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Professor Irving Fisher has recently called attention to the fact that much of the unhappiness among the working classes and much of the social unrest are due to the fact that workers have no opportunity for selfexpression. They are simply cogwheels in the vast system of machinery. The constructive work in the school should give the child a knowledge of some form of useful employment thru which he may express himself—in a vocation, or in an avocation if his vocation does not provide for such expression.

Every child should do not only many forms of the world's work, but even some of the drudgery of the world, in order that he may have sympathy and understanding with unskilled labor, just as in the army camps today wealthy privates who are college graduates spend hours in peeling potatoes, washing dishes, doing janitor work, police work, and many forms of drudgery, and thru this experience become better citizens in a democracy.

The entire argument is based upon the idea that the true school is a school where all activities are real and prepare for democratic citizenship, and that the manual arts should be equally real, meeting needs of the school, the home, and the individual.


KATHERINE DEVEREUX BLAKE, NEW YORK, N.Y. Three hundred thousand children die each year in our prosperous land before they are five years old. We all know this, but the figures are so huge that we shut our eyes and think of this mortality as necessary and not our affair. It is trite to say that a soldier in the trenches has a better chance of life than a baby; but would we feel so satisfied to look the other way and forget, if one were to say that a soldier in the trenches has a better chance of coming thru the war uninjured and unmaimed than a child entering school has of going thru the elementary-school course without injury? Yet when you count injured eyes and twisted backs, flat feet and decayed teeth, it will be readily seen that this statement is undoubtedly true.

The most conservative estimates say that the eyesight of one-third of the pupils is injured by the time the eighth year of school is reacht. Statistics of curved backs, of indigestion because of hasty meals, of retarded brains because tasks were not fitted to the child's mentality, of flat foot and diseased lungs because of insufficient physical training, of the results of neglected adenoids, tonsils, teeth, and nutrition, are not yet obtainable. Some day these facts will be studied out, and then we may awake to our responsibilities.

At present we accept without study the archaic school furniture, and so sacrifice our children on the altar of the janitor and the incompetent teacher. Fixt furniture was specially designed for the latter. Chairs screwed to the floor cannot be thrown at the instructor who fails to interest. Every factory pays more attention to protecting the eyesight of its employes than we do to the care of the precious eyes of children. Daily, teachers complain of work ill done, without realizing that work cannot be well done by eyes that cannot see.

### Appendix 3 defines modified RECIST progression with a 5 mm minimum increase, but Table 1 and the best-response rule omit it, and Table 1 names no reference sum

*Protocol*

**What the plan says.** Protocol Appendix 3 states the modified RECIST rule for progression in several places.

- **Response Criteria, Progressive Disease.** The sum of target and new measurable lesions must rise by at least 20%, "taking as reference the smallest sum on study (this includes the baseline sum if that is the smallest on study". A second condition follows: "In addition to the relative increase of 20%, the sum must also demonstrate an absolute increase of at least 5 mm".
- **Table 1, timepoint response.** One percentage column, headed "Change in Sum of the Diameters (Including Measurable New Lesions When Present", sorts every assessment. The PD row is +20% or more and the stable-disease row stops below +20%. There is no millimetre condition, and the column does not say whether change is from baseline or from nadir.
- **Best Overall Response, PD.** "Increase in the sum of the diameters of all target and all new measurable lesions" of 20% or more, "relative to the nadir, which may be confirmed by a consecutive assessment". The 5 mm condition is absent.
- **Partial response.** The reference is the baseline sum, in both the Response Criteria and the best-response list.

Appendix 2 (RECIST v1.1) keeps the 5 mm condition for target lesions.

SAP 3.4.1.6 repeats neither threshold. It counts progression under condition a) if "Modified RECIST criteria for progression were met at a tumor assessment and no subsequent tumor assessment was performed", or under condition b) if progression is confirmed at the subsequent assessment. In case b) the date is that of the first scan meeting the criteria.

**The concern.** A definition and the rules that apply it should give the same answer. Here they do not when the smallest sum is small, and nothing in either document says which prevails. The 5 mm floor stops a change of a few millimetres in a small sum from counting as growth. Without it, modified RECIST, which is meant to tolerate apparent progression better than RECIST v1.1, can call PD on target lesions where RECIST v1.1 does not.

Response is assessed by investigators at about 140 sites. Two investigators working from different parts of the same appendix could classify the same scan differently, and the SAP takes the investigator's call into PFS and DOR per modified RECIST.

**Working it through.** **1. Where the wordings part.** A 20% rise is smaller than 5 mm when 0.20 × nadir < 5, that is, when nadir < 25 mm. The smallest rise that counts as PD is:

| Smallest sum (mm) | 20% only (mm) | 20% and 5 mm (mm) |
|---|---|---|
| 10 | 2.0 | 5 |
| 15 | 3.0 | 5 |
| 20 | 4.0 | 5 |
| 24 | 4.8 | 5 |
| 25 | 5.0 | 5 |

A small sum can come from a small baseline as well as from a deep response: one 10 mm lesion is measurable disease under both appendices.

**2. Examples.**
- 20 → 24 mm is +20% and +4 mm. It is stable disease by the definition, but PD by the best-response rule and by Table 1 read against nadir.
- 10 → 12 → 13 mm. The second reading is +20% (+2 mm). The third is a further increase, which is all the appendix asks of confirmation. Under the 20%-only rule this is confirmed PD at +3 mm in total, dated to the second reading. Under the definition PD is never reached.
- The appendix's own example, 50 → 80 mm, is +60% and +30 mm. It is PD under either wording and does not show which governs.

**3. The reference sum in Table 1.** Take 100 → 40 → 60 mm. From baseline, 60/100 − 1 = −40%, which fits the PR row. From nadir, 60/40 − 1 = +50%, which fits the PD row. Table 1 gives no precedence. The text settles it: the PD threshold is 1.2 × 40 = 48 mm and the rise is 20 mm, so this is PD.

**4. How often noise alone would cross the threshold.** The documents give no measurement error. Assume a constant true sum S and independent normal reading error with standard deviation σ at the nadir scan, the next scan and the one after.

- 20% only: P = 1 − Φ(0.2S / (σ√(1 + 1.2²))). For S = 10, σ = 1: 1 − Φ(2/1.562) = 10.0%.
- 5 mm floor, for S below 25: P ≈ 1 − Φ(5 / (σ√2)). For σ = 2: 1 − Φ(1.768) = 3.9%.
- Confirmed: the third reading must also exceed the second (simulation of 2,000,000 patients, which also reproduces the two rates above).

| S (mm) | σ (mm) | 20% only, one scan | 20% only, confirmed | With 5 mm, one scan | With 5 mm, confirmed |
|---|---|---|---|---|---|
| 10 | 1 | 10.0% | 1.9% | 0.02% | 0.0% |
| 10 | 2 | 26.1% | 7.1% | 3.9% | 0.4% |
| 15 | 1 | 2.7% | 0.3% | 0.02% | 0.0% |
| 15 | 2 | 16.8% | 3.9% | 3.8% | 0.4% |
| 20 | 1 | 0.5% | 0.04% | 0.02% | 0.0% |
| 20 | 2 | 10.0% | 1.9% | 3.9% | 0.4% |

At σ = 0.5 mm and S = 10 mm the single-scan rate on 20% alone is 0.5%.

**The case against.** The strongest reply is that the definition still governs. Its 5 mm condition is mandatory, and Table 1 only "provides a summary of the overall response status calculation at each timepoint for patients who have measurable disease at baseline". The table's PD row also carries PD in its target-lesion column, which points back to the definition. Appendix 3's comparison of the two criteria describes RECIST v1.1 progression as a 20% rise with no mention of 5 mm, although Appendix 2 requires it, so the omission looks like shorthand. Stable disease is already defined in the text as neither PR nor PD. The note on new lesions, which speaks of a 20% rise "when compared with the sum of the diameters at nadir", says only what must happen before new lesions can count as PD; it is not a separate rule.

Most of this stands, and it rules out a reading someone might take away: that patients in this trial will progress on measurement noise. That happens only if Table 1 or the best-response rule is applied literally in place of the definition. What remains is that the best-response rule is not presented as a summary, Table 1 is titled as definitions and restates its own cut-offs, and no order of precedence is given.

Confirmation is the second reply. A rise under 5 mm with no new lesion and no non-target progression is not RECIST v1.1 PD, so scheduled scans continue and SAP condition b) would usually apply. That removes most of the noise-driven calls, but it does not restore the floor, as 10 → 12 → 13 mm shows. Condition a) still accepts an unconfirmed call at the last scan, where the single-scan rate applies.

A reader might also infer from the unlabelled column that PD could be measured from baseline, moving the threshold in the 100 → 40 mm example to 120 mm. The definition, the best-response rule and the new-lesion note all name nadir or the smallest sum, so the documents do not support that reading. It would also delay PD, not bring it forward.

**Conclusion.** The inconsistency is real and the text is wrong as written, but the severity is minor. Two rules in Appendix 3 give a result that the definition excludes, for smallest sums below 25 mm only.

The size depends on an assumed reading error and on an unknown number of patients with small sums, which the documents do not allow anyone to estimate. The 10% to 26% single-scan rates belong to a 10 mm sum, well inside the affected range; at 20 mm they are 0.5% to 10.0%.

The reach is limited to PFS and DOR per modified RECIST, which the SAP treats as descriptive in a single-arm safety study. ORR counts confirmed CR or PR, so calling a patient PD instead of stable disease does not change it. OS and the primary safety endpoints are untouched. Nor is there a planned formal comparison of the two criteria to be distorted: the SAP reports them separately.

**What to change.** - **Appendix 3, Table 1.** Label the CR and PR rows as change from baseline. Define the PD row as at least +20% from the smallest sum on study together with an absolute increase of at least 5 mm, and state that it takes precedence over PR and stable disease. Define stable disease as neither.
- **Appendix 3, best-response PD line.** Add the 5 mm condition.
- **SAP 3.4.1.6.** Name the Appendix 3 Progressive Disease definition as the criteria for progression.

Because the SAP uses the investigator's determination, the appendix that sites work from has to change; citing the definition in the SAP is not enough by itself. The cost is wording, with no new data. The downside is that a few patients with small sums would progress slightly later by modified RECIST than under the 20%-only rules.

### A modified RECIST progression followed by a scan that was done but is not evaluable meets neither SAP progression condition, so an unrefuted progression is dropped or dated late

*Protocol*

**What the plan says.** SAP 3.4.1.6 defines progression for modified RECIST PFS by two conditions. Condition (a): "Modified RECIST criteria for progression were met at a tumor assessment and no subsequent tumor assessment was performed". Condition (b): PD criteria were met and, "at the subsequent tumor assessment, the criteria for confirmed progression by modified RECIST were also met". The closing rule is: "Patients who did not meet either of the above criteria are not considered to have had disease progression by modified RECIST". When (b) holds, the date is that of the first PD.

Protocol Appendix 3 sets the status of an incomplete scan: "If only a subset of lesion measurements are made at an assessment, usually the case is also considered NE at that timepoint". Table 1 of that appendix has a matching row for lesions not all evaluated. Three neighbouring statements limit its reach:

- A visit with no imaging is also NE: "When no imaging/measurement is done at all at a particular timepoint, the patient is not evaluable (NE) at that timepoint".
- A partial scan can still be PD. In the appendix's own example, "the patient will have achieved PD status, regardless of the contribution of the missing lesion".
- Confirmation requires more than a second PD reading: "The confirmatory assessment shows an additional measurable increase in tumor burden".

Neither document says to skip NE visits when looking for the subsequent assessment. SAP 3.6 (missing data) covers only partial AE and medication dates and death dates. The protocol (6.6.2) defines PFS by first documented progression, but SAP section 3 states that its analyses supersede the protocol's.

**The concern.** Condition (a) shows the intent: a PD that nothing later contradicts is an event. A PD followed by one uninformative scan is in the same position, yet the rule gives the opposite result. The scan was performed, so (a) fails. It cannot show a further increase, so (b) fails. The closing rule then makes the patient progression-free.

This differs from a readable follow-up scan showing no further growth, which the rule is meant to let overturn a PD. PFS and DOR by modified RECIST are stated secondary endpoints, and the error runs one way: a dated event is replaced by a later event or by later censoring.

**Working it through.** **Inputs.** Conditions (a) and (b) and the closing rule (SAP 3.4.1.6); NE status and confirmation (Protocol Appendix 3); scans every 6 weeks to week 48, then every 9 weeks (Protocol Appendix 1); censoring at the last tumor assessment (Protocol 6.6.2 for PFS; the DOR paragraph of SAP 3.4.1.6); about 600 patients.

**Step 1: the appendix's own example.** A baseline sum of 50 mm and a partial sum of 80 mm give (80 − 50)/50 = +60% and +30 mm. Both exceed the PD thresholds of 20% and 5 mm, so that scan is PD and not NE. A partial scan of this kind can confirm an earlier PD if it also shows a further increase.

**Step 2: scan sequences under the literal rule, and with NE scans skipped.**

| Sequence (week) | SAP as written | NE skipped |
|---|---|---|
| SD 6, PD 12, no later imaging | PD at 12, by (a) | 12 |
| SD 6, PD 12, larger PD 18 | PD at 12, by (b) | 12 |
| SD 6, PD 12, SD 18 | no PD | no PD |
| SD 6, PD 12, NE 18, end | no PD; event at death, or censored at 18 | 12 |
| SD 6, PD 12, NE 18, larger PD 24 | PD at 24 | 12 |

Each year thousands of children under sixteen drop out of school and into the labor market before they have completed the elementary-school course; into a labor market that is perpetually hungry for the ignorant and unskilled, to whom it can offer wages that to a child seem large but lead nowhere. Did I say lead nowhere? All too frequently the blind-alley trade leads straight to unemployment, to the street, to jail.

The last item on any political budget to receive increast appropriation is the request for school funds. We cannot afford school lunches. But we cheerfully pay the cost of our jails, feeling thankful that the "wretches" whom we should have saved are shut up and society is safe. This altho it is estimated that it costs $15,000,000 more each year to arrest, convict, and care for the American youth under twenty-five in prison than it does to educate all the children in the United States!

A little less money for prisons and a little more for hygienic work in our schools might in a few years find us all healthier and happier.

Perhaps when teachers realize that they cannot teach a hungry child they may rebel at being expected to perform this impossible feat.

When teachers are politically awake and realize their responsibility in caring for the children we shall have well-nourisht children who will be trained physically to counteract the dangers of education; hygienically designed furniture will obviate some of the difficulty, unglazed paper and proper print will reduce eyestrain, magazine textbooks up to the minute in information will remove much of the danger of communicable disease, and camp schools in the summer time will give a new viewpoint to the children of the city slum. Pupils so trained will develop into vigorous youth, brain and body alike ready for any service that may come to them.